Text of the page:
Growth

World population growth is in the 1-2% per year range. GDP growth is typically 2-3%; US economists consider about 3% the ideal.

Most of what is decent about modern life depends on growth. From biology, we might expect a nasty, Darwinian competition for resources. In Richard Dawkins’s words,

During the minute that it takes me to compose this sentence, thousands of animals are being eaten alive, many others are running for their lives, whimpering with fear, others are slowly being devoured from within by rasping parasites, thousands of all kinds are dying of starvation, thirst, and disease. It must be so. If there ever is a time of plenty, this very fact will automatically lead to an increase in the population until the natural state of starvation and misery is restored.

Growth allows us to escape or postpone this state of misery. We can hope for the time of plenty to last, for the growth of available resources to outpace the growth of the population. Even in physics, an expanding set of possibilities is the most direct way to drive systems away from equilibrium and make space for interesting kinds of order to form.

The degree of secularism we have, the success of science, and the degree of breathing space for irreligion we enjoy, has a lot to do with growth in modern economies.

Economic growth as a paramount value is deeply embedded in secular politics, left or right wing.

And yet, imagine what an annual 2% growth rate would mean, whether due to population increase or increased resource use to a stable population becoming wealthier. Make some ridiculously optimistic assumptions: follow mainstream economists in assuming that human ingenuity, technology, resource substitutions etc. will overcome all problems of scarcity. Translate all this into a 2% growth rate for the sheer physical volume needed by humans. Pack all this into a sphere.

It takes only about 5000 years for the radius of this sphere to expand faster than the speed of light. (It’s a simple calculation.)

Continual exponential growth is insane.

This is a secular insanity. Economists don’t appeal to supernatural faith. They might express an Enlightenment faith in human abilities to overcome all limits, but that’s a secular leap of faith.

Yet growth is vital, especially for secularists. In the short term, in a small scale economy, it could even make sense. But now, human civilization—due to technological advances secularists justly celebrate—already has a planetary scale. We are a force of nature.

Our religions are not helping. They might not be capable of helping. But I wonder if our secular ideologies are, if anything, even more committed to growth. Religions might be accused of ignoring problems of scale due to their supernatural focus and archaic moral vision. Enlightenment secularism might be accused of fueling the problem, even if inadvertently. Secularism, certainly, seems more dependent on growth than religion.

About Taner Edis

Professor of physics at Truman State University

  • http://www.blogger.com/profile/06394155516712665665 CyberKitten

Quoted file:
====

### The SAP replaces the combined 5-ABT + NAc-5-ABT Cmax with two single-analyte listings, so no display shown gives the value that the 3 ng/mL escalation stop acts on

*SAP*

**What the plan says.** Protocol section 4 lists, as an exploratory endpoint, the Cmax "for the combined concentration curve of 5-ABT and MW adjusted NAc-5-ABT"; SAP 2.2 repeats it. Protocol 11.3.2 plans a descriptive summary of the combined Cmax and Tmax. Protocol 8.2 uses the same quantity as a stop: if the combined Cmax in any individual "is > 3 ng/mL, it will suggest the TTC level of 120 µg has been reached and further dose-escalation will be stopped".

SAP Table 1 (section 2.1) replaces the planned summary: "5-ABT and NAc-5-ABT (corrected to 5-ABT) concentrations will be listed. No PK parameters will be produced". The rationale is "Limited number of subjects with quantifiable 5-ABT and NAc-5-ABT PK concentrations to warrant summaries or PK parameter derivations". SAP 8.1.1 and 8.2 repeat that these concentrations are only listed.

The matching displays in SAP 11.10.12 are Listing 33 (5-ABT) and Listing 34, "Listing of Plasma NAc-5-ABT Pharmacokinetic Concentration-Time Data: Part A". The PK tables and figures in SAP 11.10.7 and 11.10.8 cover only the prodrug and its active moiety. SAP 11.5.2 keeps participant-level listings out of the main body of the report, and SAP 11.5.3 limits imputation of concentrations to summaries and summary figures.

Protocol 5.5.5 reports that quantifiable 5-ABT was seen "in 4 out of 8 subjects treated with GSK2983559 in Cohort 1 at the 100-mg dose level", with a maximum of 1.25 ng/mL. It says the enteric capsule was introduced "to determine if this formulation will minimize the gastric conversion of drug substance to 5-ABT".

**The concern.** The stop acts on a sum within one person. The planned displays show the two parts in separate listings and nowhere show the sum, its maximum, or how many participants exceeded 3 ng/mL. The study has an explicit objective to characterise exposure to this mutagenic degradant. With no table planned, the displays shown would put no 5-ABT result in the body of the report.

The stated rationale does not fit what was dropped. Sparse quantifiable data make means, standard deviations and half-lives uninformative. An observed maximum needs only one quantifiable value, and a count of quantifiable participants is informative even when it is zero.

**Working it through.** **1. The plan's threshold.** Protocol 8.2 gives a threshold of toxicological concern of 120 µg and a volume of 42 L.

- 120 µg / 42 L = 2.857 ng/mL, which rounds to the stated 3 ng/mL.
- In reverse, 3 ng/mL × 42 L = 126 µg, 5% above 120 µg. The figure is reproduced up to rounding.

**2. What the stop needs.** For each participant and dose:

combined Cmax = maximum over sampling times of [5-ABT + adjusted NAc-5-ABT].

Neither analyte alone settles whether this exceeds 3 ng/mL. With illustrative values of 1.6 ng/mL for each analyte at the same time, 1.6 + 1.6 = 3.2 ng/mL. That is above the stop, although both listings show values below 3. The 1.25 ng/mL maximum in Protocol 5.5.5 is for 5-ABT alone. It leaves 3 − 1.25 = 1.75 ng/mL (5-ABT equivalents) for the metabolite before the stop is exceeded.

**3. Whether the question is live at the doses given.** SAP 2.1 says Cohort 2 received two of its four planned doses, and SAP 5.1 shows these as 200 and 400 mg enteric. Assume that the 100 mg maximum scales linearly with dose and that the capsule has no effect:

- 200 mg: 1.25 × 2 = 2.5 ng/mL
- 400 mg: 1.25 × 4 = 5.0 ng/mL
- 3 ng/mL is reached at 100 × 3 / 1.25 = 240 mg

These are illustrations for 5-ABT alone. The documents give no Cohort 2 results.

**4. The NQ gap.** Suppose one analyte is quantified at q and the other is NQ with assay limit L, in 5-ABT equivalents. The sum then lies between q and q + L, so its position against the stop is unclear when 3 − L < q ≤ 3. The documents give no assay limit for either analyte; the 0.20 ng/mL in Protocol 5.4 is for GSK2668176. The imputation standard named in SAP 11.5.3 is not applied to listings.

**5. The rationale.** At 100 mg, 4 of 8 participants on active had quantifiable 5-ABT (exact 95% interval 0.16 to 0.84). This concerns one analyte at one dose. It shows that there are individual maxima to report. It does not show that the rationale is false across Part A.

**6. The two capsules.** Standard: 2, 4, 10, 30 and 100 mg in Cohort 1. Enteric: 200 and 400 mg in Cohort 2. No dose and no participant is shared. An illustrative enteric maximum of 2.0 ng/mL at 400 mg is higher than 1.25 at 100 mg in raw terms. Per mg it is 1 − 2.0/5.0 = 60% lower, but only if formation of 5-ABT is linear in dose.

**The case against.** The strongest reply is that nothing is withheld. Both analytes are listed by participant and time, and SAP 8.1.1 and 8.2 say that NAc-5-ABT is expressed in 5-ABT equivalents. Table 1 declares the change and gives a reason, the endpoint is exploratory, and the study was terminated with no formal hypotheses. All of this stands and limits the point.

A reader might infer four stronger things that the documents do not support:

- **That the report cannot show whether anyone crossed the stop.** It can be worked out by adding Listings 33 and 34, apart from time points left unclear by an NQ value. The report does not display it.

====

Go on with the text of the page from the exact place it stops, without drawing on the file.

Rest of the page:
TE said: Yet growth is vital, especially for secularists.

    Sorry but I don’t ‘get’ that… What exactly has growth to do with secularism? Where’s the connection?

    I’m aware that growth is an economic mantra – but a secular one?

    Oh… and two words regarding endless growth be it economic or population… Malthusian checks.

  • http://www.blogger.com/profile/09010421115826273321 Rourke

    Okay, so you’re asserting this:

    (Theoretical) exponential growth is fueled more by secularism than religion.

    I disagree somewhat; think of the way religions in general tend to celebrate population growth as a good in itself, and tend to discourage any kinds of contraception, and of the way that (in many, if not all, religions) wealth is seen as a sign of divine favor. (At least, my impression is that most religions tend to strongly encourage population–and economic–growth. I’m not saying this is a necessarily good thing, I’m just saying that I disagree with your assertion, if I understand it correctly.)

  • http://www.blogger.com/profile/17047791198702983998 bpabbott

    Very provoking thoughts!

    While I don’t see religion, in general, as being antagonistic to growth, there are certainly plenty of example where religious leaders are.

    @CyberKitten: regarding Thomas Malthus, to what do you refer? Didn’t he predict the great population growth that followed the industrial revolution?

    Do you refer to some present facts, or to those expected in the future.

    i.e. “Continual exponential growth is insane.”

    Personally, I do expect continued exponential growth. At least until it exhausts the intelligence of humanity, and human products (which may never come).

  • http://www.blogger.com/profile/06394155516712665665 CyberKitten

    bpabbott said: Personally, I do expect continued exponential growth. At least until it exhausts the intelligence of humanity, and human products (which may never come).

    Question: How can you have continued exponential growth with finite resources?

    bpabbott said: regarding Thomas Malthus, to what do you refer? Didn’t he predict the great population growth that followed the industrial revolution?

    Didn’t he say the the growth in food production was arithmetic but the growth in population was geometric (or something like that). Our technology following the Industrial Revolution has allowed us to feed many more people that Malthus ever thought of – but it only put off an even greater crash into the future… and probably not that far into the future – especially with the knock-on effect Global Warming will have on crop production.

  • http://www.blogger.com/profile/07587365520990930675 nobody knows i’m elvis

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